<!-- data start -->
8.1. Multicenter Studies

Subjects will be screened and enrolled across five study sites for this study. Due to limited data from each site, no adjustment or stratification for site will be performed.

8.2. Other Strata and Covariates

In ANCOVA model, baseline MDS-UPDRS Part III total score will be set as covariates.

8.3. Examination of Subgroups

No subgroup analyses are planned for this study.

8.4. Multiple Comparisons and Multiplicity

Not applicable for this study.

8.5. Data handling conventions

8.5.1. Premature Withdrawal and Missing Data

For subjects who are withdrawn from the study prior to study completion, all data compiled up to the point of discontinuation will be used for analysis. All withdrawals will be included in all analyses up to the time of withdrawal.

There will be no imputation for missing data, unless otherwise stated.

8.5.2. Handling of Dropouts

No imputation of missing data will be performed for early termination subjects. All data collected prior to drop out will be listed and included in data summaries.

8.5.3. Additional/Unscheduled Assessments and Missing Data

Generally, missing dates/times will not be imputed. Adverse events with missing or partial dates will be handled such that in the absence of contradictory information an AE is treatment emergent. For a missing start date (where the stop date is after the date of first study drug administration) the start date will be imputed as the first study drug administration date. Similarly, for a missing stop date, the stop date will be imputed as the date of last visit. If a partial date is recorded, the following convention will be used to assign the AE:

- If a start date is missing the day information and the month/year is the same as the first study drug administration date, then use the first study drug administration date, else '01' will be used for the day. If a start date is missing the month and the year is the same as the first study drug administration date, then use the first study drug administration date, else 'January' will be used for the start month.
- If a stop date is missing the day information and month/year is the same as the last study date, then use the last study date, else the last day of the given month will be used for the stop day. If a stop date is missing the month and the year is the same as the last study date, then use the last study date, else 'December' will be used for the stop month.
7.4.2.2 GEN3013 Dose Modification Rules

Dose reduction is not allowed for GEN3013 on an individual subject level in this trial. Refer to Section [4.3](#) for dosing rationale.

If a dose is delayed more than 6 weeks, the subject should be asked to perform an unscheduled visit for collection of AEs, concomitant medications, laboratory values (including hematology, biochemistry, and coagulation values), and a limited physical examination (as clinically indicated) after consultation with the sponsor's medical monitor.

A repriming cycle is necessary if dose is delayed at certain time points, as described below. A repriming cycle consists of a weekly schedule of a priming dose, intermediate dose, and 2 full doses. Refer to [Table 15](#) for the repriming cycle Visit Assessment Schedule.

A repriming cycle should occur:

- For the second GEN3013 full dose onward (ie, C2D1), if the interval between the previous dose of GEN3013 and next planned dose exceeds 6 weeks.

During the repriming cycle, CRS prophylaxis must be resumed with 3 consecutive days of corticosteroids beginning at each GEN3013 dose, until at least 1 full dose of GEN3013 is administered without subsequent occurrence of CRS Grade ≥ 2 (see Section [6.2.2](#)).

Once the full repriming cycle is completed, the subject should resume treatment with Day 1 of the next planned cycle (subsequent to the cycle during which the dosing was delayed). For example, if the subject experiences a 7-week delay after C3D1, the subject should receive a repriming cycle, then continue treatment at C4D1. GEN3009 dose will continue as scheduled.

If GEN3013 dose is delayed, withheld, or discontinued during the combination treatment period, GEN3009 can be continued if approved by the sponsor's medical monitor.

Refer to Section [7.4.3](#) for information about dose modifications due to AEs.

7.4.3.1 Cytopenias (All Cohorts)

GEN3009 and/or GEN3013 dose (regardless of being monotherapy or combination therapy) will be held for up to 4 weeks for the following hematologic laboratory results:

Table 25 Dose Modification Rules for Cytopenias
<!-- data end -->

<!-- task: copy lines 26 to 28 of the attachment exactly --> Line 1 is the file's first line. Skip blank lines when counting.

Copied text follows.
Once the full repriming cycle is completed, the subject should resume treatment with Day 1 of the next planned cycle (subsequent to the cycle during which the dosing was delayed). For example, if the subject experiences a 7-week delay after C3D1, the subject should receive a repriming cycle, then continue treatment at C4D1. GEN3009 dose will continue as scheduled.

If GEN3013 dose is delayed, withheld, or discontinued during the combination treatment period, GEN3009 can be continued if approved by the sponsor's medical monitor.

Refer to Section [7.4.3](#) for information about dose modifications due to AEs.